Brachycaudus lateralis is usually found close to the ground on the stems and leaves of numerous Asteraceae, including chamomile (Anthemis), thistles ( Carduus, Cirsium) and ragworts and groundsels (Senecio), where they are usually attended by ants. It usually remains on Asteraceae all year, although it has been recorded host alternating to plum (Prunus). Brachycaudus lateralis is found over most of Europe.

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Brachycaudus linariae (Toadflax aphid)

Adult apterae of Brachycaudus linariae are deep blackish shiny green. Immatures are a somewhat paler green. The last two fused rostral segments range in length from 0.135 to 0.160 mm. The body length of adult Brachycaudus linariae apterae is 1.4-1.9 mm.

 

There are medium to large flat marginal tubercles on the pronotum and on some or all of abdominal tergites 1-5. Brachycaudus linariae alatae have 11-33 secondary rhinaria on the third antennal segment, 6-9 on the fourth segment and 0-2 on the fifth segment.

Toadflax aphids live on the basal parts of toadflax, especially yellow toadflax (Linaria vulgaris). Sexual morphs of the toadflax aphid have not yet been found in UK, but have been recorded in Slovakia. Brachycaudus linariae is found in parts of western and northern Europe and most of eastern Europe.

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Brachycaudus lychnidis sp group (Campion aphids)

The dorsal abdomen of apterae has an extensive solid shiny black shield with the underside red-brown. The median frontal tubercle is about as high as the antennal tubercles. The antennae are 0.6-0.8 of the body length. The legs have the fore femora pale with dorsally dark apex; the hind femora are dusky with a pale base. The tibiae are pale with the apex and base dark. The siphunculi are dark truncated conical, and the cauda is rounded or semi-oval.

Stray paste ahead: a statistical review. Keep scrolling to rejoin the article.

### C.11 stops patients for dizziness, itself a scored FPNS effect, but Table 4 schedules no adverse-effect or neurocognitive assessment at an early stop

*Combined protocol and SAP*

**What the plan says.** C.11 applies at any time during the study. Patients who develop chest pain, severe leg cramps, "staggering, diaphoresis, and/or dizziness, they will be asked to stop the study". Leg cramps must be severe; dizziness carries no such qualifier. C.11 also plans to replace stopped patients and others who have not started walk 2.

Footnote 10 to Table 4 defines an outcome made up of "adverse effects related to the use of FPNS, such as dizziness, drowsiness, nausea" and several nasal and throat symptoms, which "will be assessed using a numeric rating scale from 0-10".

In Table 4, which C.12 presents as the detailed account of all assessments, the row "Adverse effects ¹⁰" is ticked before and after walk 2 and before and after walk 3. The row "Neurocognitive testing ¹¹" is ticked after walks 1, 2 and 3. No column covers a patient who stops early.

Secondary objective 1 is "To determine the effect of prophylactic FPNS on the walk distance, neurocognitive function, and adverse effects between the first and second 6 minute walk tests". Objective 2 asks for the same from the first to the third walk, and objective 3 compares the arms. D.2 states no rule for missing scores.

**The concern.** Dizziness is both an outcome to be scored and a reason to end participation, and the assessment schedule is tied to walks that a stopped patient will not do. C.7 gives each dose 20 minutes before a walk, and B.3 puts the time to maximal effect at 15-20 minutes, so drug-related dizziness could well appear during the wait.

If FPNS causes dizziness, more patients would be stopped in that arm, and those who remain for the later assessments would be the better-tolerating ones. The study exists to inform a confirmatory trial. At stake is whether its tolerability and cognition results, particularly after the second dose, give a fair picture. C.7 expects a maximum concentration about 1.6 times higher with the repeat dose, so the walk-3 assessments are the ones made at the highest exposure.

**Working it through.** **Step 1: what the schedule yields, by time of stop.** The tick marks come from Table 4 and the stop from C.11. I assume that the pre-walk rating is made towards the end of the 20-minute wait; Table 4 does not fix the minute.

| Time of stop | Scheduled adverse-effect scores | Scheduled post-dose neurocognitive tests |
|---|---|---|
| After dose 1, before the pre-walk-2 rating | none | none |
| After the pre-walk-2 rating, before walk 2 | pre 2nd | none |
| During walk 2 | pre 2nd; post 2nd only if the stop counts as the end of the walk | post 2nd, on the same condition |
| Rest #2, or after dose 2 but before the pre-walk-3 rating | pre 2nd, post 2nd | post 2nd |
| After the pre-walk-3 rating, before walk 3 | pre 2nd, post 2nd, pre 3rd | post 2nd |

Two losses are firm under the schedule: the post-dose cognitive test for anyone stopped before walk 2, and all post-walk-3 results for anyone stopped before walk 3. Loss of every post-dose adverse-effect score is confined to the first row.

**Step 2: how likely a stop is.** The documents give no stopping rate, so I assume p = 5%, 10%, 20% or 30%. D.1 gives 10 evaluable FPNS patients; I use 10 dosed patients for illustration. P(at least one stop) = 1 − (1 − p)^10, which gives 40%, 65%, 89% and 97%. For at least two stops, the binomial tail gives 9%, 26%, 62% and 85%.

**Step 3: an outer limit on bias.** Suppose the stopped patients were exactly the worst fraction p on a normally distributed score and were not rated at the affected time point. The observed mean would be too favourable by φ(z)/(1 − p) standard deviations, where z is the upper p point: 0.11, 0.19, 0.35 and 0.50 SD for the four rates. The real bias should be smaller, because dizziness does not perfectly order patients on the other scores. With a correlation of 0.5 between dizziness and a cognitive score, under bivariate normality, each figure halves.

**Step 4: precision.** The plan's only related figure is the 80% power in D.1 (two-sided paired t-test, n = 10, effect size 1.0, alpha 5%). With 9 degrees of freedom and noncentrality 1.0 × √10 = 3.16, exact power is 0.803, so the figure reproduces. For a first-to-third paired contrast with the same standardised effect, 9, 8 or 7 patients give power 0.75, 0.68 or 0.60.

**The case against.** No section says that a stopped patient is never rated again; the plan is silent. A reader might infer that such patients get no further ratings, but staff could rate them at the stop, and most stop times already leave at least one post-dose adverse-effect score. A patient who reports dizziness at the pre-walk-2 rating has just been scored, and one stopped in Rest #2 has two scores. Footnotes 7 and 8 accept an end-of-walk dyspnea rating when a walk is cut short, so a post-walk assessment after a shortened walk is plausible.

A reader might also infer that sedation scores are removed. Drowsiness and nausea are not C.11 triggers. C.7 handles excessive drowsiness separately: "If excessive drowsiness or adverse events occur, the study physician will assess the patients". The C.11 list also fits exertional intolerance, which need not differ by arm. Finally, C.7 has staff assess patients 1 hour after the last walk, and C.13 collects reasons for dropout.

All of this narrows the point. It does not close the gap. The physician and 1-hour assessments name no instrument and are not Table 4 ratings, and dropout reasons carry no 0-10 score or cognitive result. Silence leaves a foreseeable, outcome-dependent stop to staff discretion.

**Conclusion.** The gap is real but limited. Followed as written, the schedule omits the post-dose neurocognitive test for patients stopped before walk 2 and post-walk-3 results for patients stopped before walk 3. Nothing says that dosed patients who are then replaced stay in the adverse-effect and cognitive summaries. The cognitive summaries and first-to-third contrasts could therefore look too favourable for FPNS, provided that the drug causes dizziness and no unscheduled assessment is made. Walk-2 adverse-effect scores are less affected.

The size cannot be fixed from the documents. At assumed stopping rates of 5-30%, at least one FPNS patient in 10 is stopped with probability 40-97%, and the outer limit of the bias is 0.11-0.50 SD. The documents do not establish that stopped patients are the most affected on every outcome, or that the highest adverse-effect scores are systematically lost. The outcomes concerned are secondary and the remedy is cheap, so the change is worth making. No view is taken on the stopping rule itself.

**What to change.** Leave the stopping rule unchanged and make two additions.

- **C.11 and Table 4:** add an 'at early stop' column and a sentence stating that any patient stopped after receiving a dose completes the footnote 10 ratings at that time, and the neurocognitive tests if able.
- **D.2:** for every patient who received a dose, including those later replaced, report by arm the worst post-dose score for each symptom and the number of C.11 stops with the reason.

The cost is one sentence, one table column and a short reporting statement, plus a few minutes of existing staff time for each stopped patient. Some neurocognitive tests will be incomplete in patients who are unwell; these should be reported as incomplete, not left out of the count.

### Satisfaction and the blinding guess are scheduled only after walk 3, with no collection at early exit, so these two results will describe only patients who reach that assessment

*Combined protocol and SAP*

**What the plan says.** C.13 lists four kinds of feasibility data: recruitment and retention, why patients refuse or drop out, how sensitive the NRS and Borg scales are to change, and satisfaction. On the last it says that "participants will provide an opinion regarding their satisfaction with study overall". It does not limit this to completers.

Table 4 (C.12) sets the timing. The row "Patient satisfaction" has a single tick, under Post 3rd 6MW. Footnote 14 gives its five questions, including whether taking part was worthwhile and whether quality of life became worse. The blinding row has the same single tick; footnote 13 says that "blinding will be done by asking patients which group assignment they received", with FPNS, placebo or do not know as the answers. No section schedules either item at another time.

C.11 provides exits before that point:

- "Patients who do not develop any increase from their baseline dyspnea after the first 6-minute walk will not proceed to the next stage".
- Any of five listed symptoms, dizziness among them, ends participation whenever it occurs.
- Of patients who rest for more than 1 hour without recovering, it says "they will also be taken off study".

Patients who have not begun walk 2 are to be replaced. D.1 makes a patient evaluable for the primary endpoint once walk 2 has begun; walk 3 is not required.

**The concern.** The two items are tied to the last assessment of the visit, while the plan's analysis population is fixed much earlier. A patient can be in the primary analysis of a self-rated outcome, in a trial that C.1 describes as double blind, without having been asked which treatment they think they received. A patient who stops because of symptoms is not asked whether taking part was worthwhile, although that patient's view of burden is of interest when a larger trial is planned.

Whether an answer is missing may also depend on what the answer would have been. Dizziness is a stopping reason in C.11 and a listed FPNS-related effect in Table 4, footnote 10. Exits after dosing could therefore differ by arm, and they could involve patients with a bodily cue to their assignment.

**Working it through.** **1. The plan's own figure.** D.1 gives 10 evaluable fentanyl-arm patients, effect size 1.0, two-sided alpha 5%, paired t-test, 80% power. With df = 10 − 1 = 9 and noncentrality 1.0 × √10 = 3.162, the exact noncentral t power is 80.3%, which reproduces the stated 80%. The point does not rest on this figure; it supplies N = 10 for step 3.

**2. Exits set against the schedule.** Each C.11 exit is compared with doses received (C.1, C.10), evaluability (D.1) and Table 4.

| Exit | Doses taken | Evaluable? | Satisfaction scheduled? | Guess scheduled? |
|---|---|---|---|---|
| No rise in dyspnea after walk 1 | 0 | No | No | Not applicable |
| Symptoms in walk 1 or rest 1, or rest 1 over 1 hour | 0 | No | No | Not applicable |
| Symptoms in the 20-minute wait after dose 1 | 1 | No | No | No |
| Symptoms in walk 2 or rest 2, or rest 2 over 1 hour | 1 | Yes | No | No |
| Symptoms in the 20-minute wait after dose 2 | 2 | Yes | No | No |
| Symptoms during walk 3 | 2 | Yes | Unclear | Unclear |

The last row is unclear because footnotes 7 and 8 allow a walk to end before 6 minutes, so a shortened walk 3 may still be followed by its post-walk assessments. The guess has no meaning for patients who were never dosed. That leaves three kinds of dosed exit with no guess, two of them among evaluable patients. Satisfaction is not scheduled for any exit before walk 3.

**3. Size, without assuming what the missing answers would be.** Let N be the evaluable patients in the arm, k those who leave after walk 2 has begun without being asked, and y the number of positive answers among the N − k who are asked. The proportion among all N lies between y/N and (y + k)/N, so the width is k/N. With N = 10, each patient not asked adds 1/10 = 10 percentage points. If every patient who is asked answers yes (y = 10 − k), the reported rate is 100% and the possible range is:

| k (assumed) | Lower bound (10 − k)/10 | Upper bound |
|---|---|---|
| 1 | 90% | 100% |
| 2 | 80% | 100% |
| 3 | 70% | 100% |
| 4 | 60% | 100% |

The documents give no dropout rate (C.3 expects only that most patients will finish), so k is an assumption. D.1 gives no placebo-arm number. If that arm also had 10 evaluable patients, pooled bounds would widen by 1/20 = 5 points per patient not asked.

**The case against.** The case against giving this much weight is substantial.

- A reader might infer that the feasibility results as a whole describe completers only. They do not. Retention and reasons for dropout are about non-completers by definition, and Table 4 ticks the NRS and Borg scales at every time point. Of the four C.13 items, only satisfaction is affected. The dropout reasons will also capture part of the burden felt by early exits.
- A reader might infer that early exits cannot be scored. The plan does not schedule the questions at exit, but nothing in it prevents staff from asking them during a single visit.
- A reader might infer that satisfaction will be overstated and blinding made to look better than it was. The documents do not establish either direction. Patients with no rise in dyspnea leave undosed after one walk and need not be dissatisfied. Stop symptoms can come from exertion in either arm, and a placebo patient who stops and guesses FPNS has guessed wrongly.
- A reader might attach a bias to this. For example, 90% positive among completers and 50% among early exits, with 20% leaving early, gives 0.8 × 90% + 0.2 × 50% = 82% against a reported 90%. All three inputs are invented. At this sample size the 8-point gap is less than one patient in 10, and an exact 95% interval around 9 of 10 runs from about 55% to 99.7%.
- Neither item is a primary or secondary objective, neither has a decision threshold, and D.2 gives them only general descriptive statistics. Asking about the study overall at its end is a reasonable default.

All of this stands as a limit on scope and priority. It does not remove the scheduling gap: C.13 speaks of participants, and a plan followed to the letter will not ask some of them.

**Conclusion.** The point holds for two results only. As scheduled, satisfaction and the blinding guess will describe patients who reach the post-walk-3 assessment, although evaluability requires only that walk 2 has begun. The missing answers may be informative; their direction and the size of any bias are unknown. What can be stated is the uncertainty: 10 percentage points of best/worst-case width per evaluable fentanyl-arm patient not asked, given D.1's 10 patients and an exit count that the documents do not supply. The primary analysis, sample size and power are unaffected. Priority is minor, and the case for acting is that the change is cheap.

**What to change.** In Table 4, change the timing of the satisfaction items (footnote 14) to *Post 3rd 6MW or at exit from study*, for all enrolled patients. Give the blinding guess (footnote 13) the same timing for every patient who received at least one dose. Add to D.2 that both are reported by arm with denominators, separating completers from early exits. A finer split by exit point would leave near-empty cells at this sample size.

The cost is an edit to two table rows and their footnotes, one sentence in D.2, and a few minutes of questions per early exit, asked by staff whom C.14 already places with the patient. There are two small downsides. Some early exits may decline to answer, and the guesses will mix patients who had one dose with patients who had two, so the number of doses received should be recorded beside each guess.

The campion aphids include Brachycaudus lychnidis and Brachycaudus klugkisti both of which live all year on red campion (Silene dioica) and related species but cannot (as yet) be separated in photos. Brachycaudus lychnicola also has the same host but lives at the base of the plant - all those we have found live on the upper parts of the plant.

The species in the photo is characterized by the wax ring around the terminal abdominal segments - this was very apparent in numerous live specimens, but is not mentioned in the literature, presumably because such deposits are not apparent in prepared slide specimens.

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Brachycaudus malvae (Mallow aphid)

Adult apterae of Brachycaudus malvae are pale green with separate black cross bars on thoracic segments, and an extensive shining black sclerotic shield on the dorsum. The hairs on the third antennal segment are very short, only 0.2-0.25 times the basal diameter of that segment. The last two fused apical rostrall segments (RIV + V) are 0.165-0.190 mm in length. The siphunculi are black and cylindrical. The body length of Brachycaudus malvae apterae is 1.8-2.3 mm.

 

Abdominal tergite 8 bears 10-14 short hairs, not in a single row. Marginal tubercles are often absent; if present they are usually only on the prothorax and abdominal tergites 2-4. Brachycaudus malvae is closely related to Brachycaudus cardui  and Brachycaudus lateralis  in the subgenus Acaudus.